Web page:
As mentioned in last week’s post, BIM is gaining large momentum in the AEC community and in some project sectors is becoming a de facto standard, even when it is not a client requirement. This is because AEC’s benefit significantly from using the technology, shortening project delivery times and improving quality. Owners, represented by FM, should be adopting BIM technology as a way of improving the performance and costs of the project over its entire life cycle. Many, however, are reluctant. This may be because they do not understand its value, costs, or processes.
It is the value proposition that is most important since it will drive adoption. While BIM is most often thought of as appropriate for large projects the reality is that all projects have life cycles. When you are talking about buildings they are long life cycles, thereby offering an extended benefit timeline. Adopting BIM as part of a development strategy pays lasting dividends by bridging the gap between the AEC team that builds the building and the Owner who must occupy and operate the facility.
- Integrating BIM data with other building systems allows data to be continuously updated over the life of the building. CMMS, IWMS, BMS, BAS and other systems share data, improving data visibility and efficiency.
- Building performance is improved by this increased data transparency, allowing faster analysis and response when problems occur.
- Data availability lowers the cost of data capture and reduces the cost of operations by allowing deeper analysis of systems behavior, including energy performance and the effect of operational processes.
- Building data in digital form is instantly available to operators and planners at their desk or on the move – not locked away in a basement cavern in a “seek and maybe you will find” manner.
Ah, but what about the costs, you ask. Like many good things in life BIM does not come free. There are acquisition, roll out, training and continuing staff costs. Usually, however, the ROI is around two years, often shorter than that. Here is a quick summary of cost factors.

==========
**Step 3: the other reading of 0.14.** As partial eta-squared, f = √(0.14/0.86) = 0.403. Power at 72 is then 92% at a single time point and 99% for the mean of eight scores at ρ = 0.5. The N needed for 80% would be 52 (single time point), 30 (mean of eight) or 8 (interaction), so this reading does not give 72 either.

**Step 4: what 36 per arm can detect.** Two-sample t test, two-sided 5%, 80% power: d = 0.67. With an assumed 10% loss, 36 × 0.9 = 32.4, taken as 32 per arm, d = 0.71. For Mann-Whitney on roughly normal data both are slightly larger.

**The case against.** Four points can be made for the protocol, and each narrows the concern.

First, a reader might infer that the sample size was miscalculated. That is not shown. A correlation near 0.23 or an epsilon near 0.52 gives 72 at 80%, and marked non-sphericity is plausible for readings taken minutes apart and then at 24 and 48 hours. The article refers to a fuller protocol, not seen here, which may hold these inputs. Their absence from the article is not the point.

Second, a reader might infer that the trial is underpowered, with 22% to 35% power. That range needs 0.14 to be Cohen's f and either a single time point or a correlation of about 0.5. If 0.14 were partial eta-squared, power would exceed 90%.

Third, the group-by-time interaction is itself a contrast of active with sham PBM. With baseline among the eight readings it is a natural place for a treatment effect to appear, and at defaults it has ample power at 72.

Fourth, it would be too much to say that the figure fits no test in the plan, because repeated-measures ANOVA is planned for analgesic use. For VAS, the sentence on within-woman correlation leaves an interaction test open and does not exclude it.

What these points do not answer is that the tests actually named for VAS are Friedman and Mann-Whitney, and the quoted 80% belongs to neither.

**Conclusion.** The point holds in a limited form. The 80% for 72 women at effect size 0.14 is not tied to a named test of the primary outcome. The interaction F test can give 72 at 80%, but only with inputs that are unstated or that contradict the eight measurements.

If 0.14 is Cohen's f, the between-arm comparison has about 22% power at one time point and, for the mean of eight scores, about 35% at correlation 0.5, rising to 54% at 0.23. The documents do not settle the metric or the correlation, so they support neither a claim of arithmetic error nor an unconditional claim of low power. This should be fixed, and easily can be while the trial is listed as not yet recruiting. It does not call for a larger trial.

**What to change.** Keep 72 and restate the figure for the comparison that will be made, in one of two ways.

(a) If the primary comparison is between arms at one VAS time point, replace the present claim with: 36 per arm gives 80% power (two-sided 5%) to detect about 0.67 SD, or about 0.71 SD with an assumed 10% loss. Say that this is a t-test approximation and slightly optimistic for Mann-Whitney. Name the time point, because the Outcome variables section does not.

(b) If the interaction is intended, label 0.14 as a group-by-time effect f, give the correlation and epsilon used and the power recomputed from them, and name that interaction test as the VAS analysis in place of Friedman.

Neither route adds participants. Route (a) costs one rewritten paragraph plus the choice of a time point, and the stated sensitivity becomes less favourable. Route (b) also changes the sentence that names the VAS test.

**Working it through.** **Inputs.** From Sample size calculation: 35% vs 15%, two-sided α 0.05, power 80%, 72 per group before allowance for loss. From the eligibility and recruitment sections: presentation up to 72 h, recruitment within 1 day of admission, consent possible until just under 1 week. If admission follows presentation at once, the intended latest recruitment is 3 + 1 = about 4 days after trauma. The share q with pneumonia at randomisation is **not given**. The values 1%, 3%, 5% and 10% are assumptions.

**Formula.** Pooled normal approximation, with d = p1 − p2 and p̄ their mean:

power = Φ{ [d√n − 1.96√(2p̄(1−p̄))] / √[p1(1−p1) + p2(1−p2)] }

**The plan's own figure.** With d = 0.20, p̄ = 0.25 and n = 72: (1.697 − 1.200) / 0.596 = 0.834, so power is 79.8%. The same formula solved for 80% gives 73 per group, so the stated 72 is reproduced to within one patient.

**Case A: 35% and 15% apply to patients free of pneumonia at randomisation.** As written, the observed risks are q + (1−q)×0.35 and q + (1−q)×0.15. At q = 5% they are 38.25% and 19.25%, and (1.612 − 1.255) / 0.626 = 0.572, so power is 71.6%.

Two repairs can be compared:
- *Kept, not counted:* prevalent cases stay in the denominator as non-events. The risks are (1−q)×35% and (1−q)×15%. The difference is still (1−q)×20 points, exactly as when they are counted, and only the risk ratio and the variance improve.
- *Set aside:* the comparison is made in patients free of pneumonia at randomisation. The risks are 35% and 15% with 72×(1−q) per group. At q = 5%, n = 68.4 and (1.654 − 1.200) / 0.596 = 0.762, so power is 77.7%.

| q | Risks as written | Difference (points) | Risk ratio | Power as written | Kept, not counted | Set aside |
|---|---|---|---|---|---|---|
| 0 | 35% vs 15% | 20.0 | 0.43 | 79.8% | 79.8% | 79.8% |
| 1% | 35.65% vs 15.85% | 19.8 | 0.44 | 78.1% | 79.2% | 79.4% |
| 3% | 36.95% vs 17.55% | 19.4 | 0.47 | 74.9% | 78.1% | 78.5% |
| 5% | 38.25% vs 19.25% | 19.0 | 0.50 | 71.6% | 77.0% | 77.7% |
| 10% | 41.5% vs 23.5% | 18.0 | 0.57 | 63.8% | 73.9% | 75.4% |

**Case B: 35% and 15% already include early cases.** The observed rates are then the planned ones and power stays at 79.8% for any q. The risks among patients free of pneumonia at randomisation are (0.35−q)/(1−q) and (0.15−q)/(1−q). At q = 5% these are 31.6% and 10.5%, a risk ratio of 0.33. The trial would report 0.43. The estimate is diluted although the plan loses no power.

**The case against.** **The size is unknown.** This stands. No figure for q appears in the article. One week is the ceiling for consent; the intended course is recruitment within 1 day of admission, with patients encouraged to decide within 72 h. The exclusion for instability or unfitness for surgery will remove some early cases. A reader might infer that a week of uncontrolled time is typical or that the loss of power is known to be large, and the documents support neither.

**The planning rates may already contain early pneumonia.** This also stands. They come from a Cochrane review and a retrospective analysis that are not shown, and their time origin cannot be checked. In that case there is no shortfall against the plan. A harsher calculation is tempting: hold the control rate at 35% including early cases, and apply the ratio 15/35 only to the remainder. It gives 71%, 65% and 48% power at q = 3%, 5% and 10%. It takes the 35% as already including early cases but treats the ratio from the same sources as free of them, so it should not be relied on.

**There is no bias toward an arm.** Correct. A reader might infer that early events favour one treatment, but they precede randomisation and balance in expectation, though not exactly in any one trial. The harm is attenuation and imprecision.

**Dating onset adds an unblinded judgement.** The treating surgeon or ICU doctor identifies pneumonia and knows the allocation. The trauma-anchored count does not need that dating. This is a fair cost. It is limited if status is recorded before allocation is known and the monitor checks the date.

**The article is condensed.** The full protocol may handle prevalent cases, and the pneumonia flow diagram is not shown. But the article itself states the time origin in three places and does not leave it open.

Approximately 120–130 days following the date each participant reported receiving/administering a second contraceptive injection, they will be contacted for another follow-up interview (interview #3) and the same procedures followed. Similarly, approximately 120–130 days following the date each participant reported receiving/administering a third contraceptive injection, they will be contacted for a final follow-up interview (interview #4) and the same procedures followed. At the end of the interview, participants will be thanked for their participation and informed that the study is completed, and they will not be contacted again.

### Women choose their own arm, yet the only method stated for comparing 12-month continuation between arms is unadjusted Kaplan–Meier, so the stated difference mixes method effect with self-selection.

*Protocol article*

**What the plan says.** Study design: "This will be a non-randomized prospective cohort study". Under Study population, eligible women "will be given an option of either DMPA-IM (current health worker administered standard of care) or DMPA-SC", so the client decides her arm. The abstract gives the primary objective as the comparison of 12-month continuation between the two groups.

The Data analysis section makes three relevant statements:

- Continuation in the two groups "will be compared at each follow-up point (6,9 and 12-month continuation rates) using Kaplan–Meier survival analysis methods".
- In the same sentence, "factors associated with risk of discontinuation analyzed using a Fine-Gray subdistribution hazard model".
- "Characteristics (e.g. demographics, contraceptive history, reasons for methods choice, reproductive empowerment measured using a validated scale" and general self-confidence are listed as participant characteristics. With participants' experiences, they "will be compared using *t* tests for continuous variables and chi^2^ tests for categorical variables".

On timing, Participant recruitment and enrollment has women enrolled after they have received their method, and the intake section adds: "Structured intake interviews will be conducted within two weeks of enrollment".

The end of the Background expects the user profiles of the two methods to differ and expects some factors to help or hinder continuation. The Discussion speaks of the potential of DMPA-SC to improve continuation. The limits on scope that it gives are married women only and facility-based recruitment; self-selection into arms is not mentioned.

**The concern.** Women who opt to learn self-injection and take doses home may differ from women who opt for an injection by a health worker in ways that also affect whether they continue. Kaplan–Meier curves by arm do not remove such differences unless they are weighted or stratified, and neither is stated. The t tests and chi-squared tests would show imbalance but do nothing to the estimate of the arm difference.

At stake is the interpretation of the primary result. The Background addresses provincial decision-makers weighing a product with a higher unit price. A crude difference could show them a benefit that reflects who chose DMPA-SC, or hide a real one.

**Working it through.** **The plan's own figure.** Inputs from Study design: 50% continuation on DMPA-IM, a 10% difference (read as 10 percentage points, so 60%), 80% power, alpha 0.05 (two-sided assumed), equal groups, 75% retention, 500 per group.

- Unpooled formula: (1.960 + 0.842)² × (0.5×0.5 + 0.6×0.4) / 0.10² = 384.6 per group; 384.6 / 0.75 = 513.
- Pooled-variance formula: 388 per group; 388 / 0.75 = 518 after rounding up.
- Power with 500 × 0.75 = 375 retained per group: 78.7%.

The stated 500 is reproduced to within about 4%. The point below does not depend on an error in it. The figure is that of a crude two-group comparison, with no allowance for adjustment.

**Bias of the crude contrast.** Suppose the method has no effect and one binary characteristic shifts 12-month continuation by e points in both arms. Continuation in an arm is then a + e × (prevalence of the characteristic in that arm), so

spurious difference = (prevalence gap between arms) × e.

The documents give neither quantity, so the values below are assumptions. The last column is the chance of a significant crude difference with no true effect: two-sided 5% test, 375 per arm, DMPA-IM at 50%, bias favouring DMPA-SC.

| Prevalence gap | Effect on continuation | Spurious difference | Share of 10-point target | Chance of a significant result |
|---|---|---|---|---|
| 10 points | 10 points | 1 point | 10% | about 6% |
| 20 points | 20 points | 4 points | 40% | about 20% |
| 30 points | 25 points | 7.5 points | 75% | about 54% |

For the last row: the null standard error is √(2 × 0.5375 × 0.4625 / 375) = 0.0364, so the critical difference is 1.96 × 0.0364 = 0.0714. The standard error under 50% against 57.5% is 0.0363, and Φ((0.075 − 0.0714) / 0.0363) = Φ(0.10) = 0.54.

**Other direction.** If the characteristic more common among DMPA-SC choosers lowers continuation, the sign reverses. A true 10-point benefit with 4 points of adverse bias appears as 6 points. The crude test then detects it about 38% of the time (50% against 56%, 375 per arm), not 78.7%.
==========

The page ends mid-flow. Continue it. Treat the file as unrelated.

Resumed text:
- Initial costs to design using BIM technology and then produce a model that FM can use.
- Initial cost to integrate multiple FM systems, collect data and train staff.
- Continuing costs to update information and maintain a current “As-Is” information set (not to be confused with “As-Built” which only codifies the building at a particular point in time).
Savings begin before initial operations and continue through the life of the facility.
- Less time is spent collecting data.
- Less time is spent searching for data.
- Modification projects benefit from real time availability of accurate information.
- Utility expenses are reduced by better performing equipment.
The benefits of BIM outweigh its cost as reflected by short ROI periods and improved operating efficiencies and costs. Those benefits are lost, however, when FM chooses not to implement the technology. As time moves forward BIM is likely to be available on most projects as its adoption further penetrates the AEC industry. That means that it will be available to most FM’s. We will not have to require it of our builders. Rather, they will wonder why we are not taking advantage of a transformational technology.
For more information see BIM for Facility Managers, a publication of the IFMA Foundation edited by Paul Teicholz.